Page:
In the event, that you don't have access to a low-cost index fund tracking the S&P 500 through your workplace 401(k), you have two action items. First, see if your plan offers another large cap index fund (one investing in large U.S. companies based on a market index). This type of fund normally invests at least 80 percent of its assets in securities within its benchmark index, such as the Fidelity Large Cap Stock Fund [Nasdaq: FLCSX] and the Vanguard U.S. Growth Fund [Nasdaq: VWUSX]. Second, contact your plan administrator and request adding a low-cost S&P 500 index fund.

Step 2: Check your plan for a fund of short-term investment-grade bonds

Just like there are index funds for investing in equities, there are also index funds for investing in bonds. For example, there is the Vanguard Short-Term Investment-Grade Fund [Nasdaq: VSFTX], which has an annual expense ratio of 0.20 percent, or $10 in fees for a balance of $5,000.

Don't have access to such a fund? Look for a low-cost fund giving you the most exposure to high- and medium-quality, investment-grade bonds with short-term maturities, including corporate bonds, pooled consumer loans, and U.S. government bonds. Why short-term maturities? Short-term bonds tend to have low risk and low yields, ensuring that one portion of your nest egg remains stable at all times — something you'll really benefit from during any recessions.

Then, request that your plan administrator add a low-cost index fund for domestic bonds.

Step 3: Allocate 90 percent to the equities index fund and 10 percent to the bonds index fund

Now you're ready to rebalance your portfolio. Using your online portal, look for an option that says "exchange funds" or "transfer money between funds" to move your nest egg dollars from your existing investments into the equities index fund and bonds index fund. (Note: Depending on your plan rules, including vesting rules, you may not be able to move 100 percent of your balance until a certain date. In that case, move everything that you can and the remaining once it becomes eligible.)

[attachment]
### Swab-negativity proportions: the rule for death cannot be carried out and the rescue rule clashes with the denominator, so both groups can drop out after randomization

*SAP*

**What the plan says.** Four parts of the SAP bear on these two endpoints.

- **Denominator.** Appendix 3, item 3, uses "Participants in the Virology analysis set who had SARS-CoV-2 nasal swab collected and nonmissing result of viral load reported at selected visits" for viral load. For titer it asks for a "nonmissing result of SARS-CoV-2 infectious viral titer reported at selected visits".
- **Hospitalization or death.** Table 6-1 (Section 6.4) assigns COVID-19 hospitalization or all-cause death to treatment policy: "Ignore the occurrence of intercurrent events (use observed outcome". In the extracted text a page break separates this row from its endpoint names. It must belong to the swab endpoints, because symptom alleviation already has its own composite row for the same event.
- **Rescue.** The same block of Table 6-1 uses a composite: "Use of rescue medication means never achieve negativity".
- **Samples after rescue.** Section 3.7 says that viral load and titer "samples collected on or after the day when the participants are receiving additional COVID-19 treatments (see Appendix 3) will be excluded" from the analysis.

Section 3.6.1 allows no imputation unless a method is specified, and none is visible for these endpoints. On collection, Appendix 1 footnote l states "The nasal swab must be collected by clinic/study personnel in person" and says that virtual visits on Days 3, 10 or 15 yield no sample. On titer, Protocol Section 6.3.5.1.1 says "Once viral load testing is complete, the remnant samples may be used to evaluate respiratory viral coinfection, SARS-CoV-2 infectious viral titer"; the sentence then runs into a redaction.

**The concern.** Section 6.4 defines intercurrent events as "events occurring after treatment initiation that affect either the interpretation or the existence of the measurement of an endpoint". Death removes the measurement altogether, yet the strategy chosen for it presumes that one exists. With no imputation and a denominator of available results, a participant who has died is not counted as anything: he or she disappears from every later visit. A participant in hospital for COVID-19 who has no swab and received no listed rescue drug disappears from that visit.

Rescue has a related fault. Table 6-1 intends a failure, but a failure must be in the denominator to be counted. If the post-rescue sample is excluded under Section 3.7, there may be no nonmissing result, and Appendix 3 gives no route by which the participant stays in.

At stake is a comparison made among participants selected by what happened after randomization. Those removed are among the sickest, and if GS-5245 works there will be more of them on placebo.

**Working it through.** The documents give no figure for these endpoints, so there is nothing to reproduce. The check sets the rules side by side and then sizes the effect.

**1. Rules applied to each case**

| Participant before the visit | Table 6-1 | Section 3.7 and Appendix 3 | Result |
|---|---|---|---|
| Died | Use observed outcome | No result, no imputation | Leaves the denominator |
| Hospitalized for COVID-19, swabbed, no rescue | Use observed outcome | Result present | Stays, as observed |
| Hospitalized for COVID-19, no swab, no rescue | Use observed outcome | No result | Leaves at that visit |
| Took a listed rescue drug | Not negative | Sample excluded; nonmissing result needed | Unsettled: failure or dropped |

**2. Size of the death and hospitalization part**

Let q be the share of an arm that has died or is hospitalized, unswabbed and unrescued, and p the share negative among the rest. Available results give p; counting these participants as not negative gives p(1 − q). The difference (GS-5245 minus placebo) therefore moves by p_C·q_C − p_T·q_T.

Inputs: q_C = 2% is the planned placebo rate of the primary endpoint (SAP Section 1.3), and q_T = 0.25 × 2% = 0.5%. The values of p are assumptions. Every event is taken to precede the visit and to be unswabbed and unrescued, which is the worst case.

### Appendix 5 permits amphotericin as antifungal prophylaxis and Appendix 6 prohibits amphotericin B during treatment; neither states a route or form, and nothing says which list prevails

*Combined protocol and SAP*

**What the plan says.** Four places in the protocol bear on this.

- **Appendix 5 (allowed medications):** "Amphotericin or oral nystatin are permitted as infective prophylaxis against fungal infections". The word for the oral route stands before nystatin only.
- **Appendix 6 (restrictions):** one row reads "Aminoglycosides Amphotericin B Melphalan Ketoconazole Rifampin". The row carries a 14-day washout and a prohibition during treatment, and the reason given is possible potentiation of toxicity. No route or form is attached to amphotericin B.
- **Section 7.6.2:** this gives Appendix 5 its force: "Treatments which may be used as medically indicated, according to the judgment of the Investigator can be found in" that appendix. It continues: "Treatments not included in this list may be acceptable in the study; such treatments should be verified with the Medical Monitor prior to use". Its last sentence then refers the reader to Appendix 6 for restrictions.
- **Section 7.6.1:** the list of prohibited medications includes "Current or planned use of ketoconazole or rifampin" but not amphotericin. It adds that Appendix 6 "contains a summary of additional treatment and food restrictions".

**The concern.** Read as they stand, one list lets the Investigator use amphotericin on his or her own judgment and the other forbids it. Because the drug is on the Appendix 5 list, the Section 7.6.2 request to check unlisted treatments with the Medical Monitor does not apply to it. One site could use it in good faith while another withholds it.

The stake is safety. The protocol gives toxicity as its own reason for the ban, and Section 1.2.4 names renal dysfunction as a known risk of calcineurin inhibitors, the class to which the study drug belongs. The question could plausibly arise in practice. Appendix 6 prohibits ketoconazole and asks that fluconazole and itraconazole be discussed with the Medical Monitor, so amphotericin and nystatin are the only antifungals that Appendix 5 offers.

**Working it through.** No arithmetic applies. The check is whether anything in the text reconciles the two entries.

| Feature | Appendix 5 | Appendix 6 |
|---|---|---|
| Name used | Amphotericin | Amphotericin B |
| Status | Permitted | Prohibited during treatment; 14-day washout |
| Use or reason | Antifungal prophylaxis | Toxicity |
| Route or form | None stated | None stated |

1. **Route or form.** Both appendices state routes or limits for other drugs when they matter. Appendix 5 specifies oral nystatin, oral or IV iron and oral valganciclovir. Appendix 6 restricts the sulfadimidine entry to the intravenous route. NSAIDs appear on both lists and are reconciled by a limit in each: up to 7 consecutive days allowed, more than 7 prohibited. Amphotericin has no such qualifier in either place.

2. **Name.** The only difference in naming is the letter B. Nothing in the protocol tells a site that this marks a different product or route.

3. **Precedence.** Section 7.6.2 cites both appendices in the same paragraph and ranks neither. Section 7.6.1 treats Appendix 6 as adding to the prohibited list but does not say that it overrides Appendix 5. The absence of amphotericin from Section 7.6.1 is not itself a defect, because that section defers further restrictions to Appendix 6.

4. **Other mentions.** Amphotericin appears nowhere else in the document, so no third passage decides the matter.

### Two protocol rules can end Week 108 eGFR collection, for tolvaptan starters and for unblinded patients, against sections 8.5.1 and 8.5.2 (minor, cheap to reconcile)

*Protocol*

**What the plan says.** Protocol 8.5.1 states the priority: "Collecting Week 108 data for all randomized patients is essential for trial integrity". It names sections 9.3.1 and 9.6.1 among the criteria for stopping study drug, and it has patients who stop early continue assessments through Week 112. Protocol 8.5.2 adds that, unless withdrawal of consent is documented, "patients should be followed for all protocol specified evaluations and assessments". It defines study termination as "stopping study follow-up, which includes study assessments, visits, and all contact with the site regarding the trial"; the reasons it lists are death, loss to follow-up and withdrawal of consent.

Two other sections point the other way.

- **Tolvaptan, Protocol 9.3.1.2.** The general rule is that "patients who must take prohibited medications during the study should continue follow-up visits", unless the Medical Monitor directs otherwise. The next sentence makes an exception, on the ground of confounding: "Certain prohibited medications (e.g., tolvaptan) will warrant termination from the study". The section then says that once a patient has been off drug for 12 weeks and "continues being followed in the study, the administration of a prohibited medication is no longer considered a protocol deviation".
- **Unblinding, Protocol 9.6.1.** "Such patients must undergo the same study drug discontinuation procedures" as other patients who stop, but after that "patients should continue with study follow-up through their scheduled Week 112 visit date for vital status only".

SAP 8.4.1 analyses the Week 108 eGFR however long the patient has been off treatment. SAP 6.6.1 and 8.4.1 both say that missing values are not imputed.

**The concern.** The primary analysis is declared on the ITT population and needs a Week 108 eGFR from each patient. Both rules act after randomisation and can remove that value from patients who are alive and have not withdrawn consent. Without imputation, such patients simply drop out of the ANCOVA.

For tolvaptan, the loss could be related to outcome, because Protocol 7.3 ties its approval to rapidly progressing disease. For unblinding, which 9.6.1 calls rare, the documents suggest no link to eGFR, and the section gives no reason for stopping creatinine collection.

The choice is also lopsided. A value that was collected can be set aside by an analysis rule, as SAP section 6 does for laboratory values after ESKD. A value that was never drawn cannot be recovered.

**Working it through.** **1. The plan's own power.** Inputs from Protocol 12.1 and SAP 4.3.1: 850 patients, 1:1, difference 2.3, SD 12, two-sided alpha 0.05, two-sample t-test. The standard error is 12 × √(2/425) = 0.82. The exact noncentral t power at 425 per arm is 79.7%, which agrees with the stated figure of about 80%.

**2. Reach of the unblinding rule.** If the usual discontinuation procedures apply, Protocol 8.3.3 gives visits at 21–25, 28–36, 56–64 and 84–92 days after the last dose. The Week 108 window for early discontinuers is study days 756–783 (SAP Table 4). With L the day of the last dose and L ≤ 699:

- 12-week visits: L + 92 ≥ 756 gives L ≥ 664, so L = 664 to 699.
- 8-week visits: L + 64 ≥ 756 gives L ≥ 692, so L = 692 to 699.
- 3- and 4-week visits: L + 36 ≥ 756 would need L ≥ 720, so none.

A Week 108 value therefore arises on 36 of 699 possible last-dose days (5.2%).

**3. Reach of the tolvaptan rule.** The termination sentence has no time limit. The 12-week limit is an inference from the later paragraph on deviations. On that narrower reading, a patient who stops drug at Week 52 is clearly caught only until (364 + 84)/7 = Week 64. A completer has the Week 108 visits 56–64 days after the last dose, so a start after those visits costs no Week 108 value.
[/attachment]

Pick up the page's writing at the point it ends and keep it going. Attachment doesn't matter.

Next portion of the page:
Exchange your entire 401(k) balance and allocate 90 percent of that amount to the equities index fund and 10 percent to the bonds index fund. Confirm your transaction.

Step 4: Adjust your future contributions

To keep future contributions going into the right place, adjust your paycheck investment mix so that 90 percent of withholdings go to the equities index fund and 10 percent go into the bonds index fund.

If your 401(k) offers an automatic rebalance feature, opt-in for it so that your portfolio is automatically readjusted to the 90/10 without you moving a finger. If your 401(k) doesn't offer that feature, plan to manually rebalance your account once a year.

Step 5: Revisit the 90/10 allocation at important life changes

Marriage. Birth of your first child. Purchase of your first home. Being able to start making catch-up contributions. Reaching age 59 1/2. These and more critical milestones in your life may require you to adjust your 90/10 allocation. As you get closer to retirement age, you should gradually shift from a growth strategy (selecting funds that exhibit signs of above-average growth) to an income strategy (picking funds that provide a steady stream of income) so that you hold fewer stocks and more bonds. The beauty of a target-date fund is that is does all of this for you automatically as you age. Without one, you'll need to stay on top of this occasional rebalancing yourself.

The bottom line

One of the main reasons that your 401(k) will perform better is that you're minimizing fees. If you were to allocate 90 percent of a $5,000 401(k) balance into the Vanguard 500 Index Investor Shares Fund [Nasdaq: VFINX] and 10 percent into the Vanguard Short-Term Investment-Grade Fund [Nasdaq: VSFTX], you would just pay $7.30 in annual fees. That's $43.70 in annual savings over putting the entire $5,000 in a target-date fund with a 1.02 percent annual expense ratio. It doesn't sound like a large amount of savings, but compounded over the years it can add up to thousands of dollars more in your retirement fund.